When it came to securing Dow Jones and The Wall Street Journal for Manhattan’s biggest real estate auction, real estate tycoon Stephen Ross evidently beat Ric Clark to the punch.
In an interview with the Observer‘s Eliot Brown, Brookfield C.E.O. Ric Clark suggests that he tried to retain Dow Jones–which rents space in One World Financial Center, which Brookfield owns–for his proposal for the West Side before he found out that they already made plans.
I have to say that I did actually place the call to Dow Jones. Although when it comes to architects, we didn’t place a call to someone who was already locked up, I did place a call to Dow Jones and found out that they had already been working with Related.
Dow Jones is following along with the News Corporation-Related deal, which is planning a mini-Murdoch fantasy camp along 10th Avenue. Stephen Ross bragged, "We will have the studios over there, placing them in the right locations, using their brands, Fox Sports, Fox Business, The Wall Street Journal, taking these different things and using them to advantage, activating the space with them.”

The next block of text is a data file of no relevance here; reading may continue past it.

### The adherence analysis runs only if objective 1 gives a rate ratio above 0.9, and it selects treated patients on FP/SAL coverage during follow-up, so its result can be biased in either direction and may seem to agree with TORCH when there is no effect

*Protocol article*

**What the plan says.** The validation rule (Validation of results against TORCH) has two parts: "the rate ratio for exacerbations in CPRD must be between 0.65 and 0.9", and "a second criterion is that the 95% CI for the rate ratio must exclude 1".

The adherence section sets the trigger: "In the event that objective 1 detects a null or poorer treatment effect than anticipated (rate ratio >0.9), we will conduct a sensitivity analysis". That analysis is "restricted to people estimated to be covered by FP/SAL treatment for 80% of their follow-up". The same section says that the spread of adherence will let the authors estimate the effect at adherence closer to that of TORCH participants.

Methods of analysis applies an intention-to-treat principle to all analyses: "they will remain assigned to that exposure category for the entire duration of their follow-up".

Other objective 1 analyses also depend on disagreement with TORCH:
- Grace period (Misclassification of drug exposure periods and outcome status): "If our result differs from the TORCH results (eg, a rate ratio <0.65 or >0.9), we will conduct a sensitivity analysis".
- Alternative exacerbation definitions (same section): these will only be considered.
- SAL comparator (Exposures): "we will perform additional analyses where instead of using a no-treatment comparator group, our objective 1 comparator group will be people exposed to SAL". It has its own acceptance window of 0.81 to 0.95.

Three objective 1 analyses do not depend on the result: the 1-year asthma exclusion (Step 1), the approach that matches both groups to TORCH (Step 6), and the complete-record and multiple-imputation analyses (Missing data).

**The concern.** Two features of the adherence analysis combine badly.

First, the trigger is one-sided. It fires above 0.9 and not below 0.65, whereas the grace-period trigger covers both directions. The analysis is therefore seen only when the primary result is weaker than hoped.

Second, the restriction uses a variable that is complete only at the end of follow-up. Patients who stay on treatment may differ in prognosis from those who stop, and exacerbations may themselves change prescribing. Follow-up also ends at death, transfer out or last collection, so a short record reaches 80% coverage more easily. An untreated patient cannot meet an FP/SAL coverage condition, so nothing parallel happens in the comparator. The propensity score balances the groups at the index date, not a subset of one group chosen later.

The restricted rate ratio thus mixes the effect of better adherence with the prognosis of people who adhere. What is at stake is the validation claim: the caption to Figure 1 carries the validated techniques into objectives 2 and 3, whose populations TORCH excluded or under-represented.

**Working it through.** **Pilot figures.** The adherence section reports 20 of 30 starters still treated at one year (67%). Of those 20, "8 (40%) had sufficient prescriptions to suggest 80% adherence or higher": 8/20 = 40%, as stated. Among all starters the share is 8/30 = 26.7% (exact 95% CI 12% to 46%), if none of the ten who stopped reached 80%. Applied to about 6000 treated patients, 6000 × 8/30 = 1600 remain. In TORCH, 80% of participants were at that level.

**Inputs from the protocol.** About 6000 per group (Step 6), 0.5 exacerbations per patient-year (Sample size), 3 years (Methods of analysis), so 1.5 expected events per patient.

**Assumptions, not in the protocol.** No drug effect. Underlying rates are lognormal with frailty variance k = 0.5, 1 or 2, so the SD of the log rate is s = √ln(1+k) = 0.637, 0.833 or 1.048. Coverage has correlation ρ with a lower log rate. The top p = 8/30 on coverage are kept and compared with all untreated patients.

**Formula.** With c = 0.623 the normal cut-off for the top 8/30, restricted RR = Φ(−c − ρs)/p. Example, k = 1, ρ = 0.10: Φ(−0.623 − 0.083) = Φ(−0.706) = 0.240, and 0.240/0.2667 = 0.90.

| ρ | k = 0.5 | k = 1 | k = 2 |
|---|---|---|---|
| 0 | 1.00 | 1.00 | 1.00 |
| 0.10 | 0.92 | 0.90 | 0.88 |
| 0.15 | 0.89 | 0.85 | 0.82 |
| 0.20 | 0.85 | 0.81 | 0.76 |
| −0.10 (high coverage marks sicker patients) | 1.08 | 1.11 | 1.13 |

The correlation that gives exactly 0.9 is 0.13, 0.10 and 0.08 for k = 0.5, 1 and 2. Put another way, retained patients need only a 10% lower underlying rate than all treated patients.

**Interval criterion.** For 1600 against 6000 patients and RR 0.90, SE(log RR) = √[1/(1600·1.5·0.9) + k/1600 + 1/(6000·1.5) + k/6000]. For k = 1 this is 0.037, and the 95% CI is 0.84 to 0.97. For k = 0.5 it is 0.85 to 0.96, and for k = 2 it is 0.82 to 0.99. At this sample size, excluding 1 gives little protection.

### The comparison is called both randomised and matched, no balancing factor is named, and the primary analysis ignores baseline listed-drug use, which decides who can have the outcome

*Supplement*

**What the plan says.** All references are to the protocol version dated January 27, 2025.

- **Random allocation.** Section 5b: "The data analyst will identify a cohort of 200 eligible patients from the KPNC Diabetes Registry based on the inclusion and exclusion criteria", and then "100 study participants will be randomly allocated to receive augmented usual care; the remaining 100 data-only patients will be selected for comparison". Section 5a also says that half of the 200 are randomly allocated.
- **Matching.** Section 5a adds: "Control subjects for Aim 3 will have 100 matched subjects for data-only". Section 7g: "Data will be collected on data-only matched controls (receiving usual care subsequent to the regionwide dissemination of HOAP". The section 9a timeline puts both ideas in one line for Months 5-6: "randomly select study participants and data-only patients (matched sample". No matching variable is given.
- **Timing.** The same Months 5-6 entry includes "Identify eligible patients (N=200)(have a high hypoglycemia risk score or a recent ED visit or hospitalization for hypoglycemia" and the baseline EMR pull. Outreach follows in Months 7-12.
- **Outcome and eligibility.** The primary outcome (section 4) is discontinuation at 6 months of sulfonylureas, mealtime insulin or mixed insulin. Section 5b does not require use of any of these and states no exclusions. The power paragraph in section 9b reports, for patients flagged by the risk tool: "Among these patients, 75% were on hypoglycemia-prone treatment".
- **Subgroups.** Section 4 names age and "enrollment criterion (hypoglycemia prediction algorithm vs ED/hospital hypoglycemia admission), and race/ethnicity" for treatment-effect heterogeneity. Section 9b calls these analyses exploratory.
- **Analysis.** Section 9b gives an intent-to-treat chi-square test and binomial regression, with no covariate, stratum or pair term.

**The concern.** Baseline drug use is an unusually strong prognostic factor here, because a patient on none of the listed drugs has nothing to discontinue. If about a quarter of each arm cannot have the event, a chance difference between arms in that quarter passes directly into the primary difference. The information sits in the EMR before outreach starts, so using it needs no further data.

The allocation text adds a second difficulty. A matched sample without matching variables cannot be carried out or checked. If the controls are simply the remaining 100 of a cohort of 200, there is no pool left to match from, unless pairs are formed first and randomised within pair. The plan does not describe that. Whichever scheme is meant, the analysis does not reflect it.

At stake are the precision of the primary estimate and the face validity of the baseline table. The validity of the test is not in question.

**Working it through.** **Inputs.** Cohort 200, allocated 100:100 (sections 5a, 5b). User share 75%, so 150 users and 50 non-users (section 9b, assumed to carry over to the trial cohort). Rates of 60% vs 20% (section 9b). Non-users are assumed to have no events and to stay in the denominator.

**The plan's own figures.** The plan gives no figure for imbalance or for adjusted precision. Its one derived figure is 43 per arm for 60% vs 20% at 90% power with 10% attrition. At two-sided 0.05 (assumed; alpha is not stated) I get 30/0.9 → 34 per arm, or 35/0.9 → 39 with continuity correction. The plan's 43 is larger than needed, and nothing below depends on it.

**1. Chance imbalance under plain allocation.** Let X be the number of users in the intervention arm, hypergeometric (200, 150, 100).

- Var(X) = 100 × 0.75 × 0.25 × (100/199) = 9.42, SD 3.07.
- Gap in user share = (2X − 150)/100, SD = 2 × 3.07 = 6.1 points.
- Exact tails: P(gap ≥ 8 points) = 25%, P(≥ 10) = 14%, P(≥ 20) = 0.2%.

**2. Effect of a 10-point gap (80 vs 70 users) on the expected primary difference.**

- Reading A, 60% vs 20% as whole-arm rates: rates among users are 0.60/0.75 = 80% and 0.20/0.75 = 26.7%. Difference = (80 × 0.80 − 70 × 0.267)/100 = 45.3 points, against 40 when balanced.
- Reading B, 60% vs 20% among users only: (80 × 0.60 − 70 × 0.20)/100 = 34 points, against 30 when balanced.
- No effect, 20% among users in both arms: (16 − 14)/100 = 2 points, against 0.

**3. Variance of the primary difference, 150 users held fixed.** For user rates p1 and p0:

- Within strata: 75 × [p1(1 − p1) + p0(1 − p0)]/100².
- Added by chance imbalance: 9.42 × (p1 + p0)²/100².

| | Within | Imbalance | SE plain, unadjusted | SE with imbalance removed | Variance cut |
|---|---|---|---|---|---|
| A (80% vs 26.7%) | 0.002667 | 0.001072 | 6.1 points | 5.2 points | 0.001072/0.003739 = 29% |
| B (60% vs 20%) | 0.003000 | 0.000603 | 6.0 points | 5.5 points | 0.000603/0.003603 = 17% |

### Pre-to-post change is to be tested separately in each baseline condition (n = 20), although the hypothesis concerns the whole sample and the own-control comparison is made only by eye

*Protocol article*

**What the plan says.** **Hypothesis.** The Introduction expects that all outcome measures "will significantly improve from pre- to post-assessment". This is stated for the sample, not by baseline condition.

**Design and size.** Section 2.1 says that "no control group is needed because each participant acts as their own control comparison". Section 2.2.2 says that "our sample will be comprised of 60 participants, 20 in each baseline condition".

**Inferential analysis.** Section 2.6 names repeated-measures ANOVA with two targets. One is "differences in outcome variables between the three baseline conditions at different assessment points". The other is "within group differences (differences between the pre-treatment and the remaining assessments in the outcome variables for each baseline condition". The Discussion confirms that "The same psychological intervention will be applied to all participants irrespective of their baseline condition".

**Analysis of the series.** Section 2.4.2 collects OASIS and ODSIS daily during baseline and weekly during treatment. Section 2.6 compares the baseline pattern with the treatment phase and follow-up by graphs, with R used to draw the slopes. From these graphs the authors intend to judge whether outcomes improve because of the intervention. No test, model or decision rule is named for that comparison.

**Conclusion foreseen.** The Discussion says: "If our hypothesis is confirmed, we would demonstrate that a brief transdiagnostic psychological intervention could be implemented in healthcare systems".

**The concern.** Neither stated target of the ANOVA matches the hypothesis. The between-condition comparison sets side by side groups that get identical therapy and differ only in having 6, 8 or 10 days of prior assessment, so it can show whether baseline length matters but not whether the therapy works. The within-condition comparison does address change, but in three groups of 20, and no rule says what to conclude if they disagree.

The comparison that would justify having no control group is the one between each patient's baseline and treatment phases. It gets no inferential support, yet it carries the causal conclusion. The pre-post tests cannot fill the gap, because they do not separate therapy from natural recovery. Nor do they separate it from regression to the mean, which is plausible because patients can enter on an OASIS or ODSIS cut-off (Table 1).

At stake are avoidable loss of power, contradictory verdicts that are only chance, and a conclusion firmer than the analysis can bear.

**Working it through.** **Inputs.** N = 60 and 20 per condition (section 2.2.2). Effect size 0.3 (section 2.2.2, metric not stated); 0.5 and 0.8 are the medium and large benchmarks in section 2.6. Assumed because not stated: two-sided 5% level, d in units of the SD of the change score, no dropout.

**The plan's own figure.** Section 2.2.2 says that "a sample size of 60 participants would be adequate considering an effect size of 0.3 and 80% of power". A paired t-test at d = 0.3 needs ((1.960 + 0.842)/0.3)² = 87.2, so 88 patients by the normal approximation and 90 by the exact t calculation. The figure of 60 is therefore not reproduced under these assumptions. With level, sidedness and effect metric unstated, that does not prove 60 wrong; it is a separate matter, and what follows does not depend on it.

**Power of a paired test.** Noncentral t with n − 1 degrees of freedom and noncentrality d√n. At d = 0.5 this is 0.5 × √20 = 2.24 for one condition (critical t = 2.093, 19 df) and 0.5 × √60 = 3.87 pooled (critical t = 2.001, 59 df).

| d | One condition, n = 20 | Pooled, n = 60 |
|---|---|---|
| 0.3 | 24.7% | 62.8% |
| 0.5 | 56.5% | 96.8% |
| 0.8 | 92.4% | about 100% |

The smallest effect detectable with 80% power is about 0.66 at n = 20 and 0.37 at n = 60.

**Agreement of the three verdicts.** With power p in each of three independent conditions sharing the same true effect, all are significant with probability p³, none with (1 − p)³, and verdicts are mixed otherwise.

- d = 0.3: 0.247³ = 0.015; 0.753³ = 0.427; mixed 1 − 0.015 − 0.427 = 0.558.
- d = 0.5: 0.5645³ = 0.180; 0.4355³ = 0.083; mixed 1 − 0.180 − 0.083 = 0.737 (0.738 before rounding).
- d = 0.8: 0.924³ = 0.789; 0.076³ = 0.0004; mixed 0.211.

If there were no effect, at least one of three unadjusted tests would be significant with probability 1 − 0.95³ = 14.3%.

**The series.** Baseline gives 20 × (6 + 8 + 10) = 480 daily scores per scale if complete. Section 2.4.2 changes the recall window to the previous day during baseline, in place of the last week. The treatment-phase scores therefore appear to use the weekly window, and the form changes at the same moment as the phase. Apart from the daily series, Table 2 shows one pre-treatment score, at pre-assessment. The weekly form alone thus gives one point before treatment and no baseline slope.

Of course, this wouldn’t be the first time that Dow Jones considered ditching downtown Manhattan, or for that matter, Mr. Clark. After the Sept. 11 attacks, the Observer reported that then managing editor Paul Steiger gave a rousing speech vowing to commit to downtown Manhattan and said, "We’re not going to let the bastards chase us out of there."
Six months later, Dow Jones was looking at 150,000 square feet of available space in midtown. It ultimately opted to stay downtown and commit to Mr. Clark. At least then it did.
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